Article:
Binghamton University has been named to the President’s Higher Education Community Service Honor Roll for 2013, which highlights the role colleges and universities play in solving community problems, with the JC Mentor Program, the Bridging the Digital Divide Project, and the response to the 2011 flood as the main catalysts for the achievement.
Binghamton shares this recognition with 689 other higher education institutions nationwide.
“By encouraging students to become involved in their communities, colleges and universities help young people to become active and engaged citizens for the rest of their lives,” Christie Zwahlen, community engagement coordinator, said in an email. “The Honor Roll recognizes institutions of higher education that achieve meaningful, measurable outcomes in the communities they serve.”
The Johnson City Mentor Program, founded in 1997, is a partnership between Binghamton University and the Johnson City school district, in which BU students act as mentors and help middle school students. The mentors’ position in helping the students proves to be a versatile one.
“It could be something as simple as helping your mentee organize their locker, help them figure out how they can get their homework done and turn it in every time it’s due, just somebody to be there to listen to what’s going on in their life.” said Meg Mitzel, program coordinator for the JC Mentor Program.
The JC staff treats its students and mentors to a couple of fun out of school activities every semester.
“We do two things out of school every semester: we have a meet the parents night, and in the fall we usually have a basketball game, and in the spring, a carnival,” Mitzel said.
Dan McCormack, one of the founding members of the JC Mentor Program, funds tickets for the basketball game, with soda, popcorn, and hot dogs provided free of charge by Sodexo, for the spring carnival, ice cream is served.
The Bridging the Digital Divide Project is a collaborative effort with the help of community partners such as the Mental Health Association and one of the Broome County public libraries.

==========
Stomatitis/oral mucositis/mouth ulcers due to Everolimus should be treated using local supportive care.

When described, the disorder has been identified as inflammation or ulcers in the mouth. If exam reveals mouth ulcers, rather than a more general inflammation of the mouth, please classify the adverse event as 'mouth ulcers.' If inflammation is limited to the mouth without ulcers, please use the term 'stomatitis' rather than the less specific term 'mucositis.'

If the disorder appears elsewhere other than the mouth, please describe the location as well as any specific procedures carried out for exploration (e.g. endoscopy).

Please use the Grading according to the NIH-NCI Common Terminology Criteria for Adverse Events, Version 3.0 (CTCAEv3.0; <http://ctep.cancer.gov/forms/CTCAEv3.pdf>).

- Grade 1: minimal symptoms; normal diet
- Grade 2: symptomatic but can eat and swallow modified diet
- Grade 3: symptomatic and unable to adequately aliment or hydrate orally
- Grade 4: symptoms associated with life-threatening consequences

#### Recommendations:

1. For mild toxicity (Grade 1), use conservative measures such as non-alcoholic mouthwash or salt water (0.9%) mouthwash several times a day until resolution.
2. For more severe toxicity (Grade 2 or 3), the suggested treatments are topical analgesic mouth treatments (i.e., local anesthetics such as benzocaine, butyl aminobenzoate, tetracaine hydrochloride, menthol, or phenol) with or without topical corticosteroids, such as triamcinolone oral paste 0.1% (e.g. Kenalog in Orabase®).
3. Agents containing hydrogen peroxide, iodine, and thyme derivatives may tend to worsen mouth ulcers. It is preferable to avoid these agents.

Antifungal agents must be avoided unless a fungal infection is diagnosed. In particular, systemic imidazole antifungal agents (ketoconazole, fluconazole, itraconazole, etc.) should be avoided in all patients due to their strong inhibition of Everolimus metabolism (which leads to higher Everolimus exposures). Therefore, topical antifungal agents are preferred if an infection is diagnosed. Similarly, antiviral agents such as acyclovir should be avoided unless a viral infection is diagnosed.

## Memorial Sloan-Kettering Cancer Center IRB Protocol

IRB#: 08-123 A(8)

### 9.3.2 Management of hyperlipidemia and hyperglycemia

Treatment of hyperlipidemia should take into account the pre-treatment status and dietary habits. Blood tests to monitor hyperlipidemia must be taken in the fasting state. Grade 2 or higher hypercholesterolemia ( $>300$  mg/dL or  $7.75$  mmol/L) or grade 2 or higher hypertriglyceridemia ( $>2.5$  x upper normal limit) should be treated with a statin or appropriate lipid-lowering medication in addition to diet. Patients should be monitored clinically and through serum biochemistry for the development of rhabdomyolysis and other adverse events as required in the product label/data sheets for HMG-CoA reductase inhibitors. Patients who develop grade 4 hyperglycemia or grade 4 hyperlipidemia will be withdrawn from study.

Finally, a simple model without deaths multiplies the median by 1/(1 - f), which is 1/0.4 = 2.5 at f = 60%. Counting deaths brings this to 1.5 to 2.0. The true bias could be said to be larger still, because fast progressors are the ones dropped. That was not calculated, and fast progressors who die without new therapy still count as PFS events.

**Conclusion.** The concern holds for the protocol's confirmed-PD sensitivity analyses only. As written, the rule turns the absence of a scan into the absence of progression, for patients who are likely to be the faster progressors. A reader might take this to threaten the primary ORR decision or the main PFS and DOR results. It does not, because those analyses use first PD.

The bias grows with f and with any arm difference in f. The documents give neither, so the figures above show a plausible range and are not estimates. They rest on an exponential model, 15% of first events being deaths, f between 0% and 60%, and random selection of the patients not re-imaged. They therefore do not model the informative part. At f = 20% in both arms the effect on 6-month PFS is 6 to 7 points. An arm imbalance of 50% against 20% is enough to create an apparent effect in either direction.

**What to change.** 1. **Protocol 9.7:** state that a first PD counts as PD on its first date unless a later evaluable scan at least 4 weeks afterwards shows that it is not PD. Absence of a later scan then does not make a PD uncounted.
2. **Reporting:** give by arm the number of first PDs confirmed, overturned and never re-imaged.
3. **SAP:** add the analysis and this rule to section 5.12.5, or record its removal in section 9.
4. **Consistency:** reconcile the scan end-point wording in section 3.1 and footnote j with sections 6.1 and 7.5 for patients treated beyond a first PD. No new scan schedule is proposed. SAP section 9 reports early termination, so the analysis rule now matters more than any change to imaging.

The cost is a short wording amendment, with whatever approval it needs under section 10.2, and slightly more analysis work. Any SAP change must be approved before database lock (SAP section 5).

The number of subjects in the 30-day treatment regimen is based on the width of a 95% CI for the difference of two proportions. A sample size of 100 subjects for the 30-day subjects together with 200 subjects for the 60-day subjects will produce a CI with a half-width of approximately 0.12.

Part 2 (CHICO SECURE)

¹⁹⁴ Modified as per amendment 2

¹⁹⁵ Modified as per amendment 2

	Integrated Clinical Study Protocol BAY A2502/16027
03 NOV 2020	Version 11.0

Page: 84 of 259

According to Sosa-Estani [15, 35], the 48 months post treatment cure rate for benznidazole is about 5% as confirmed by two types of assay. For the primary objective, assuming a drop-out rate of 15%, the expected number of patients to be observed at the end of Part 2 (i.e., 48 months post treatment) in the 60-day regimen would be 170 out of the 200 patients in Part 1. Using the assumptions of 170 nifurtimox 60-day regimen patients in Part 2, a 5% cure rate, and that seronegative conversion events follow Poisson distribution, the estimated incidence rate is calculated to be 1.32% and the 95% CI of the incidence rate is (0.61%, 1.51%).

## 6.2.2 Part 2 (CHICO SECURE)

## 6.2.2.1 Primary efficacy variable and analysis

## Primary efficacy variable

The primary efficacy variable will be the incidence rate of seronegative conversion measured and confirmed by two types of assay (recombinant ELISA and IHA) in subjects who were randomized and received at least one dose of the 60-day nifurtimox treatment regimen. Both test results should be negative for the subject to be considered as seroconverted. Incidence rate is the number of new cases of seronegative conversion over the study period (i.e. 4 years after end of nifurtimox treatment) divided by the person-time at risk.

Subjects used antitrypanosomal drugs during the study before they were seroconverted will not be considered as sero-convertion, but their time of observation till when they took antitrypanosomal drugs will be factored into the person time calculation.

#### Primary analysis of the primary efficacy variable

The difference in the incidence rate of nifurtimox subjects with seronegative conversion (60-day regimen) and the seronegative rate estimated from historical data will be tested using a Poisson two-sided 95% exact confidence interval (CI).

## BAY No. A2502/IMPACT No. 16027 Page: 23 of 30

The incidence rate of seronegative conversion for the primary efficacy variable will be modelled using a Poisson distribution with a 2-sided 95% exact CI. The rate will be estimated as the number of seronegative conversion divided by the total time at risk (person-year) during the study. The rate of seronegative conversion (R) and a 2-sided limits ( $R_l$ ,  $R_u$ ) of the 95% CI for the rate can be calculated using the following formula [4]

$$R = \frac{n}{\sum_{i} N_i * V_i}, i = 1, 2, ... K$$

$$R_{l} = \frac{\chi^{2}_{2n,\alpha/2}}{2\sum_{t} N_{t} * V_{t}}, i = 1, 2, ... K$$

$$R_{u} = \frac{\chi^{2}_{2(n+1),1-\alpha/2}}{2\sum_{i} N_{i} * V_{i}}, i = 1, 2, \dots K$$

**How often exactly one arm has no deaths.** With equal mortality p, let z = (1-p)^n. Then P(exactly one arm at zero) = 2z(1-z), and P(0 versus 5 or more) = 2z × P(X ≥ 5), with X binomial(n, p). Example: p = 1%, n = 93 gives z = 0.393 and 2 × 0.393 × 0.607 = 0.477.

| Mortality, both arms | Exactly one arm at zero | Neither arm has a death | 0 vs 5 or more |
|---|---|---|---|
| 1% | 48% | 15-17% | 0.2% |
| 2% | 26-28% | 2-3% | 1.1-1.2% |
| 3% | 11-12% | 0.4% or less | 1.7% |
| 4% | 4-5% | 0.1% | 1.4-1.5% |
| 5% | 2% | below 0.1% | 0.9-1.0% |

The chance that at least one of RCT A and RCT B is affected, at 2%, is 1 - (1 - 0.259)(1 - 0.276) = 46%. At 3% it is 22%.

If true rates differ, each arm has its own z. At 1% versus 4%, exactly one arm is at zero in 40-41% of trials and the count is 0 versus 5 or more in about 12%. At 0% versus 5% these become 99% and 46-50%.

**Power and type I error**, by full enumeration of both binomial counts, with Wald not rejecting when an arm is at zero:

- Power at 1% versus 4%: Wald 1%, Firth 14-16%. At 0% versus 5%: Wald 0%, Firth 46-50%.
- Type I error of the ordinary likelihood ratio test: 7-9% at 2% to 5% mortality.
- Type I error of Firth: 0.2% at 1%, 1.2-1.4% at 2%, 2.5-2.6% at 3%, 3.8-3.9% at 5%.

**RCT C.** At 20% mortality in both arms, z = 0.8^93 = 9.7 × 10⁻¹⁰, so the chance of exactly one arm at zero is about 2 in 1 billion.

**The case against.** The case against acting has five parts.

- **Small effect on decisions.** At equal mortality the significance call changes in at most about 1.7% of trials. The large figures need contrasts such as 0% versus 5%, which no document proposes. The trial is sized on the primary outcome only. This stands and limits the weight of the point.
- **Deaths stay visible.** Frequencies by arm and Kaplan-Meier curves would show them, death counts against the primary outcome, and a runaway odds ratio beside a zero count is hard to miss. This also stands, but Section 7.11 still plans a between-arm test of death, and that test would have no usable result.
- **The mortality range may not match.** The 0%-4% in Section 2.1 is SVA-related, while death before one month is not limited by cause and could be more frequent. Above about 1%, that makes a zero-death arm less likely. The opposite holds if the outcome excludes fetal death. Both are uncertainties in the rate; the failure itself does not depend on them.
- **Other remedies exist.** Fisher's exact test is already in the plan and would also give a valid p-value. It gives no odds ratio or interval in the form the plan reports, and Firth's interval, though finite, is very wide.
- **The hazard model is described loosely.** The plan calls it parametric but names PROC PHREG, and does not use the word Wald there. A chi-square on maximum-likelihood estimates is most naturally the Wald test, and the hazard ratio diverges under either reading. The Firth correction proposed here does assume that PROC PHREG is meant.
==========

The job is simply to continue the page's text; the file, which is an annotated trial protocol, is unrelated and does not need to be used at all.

“The mission of Bridging the Digital Divide is to narrow the divide that exists in our community between people who have access to technology and know how to use it and those who don’t,” said Alison Handy, program coordinator of the Bridging the Digital Divide Project and a graduate student in the public administration department.
The BDDP works with community partners to provide computer literacy instructions to the public and refurbishes donated computers on campus to loan back out to community members.
“We’ve served over 1,000 people in some way through the program, in surveying people at the end of literacy training we’ve found that it’s helped people make résumés, book for and apply for jobs online, also to be able to connect with their family and friends online, whether it’s through email or Facebook.” Handy said.
When the flood in September 2011 left tens of thousands of Broome County residents displaced from their homes, the Events Center and West Gym were converted into temporary shelters and students were sent in droves to assist evacuees. Some even worked 12-hour shifts in the Events Center by serving food, assisting the elderly and entertaining children.
Some seniors and graduate students, along with faculty, enrolled in the Decker School of Nursing helped care for the ill and infirm in the West Gym.
Although these three programs played a major role in getting Binghamton University onto the Honor Roll this year, the honor is awarded to colleges and universities based on their overall commitment to service.
Correction: March 15, 2013
An earlier version of this article contained an incorrect spelling of the name of one of the founding members of the JC Mentor Program. His last name is spelled McCormack, not McCormick.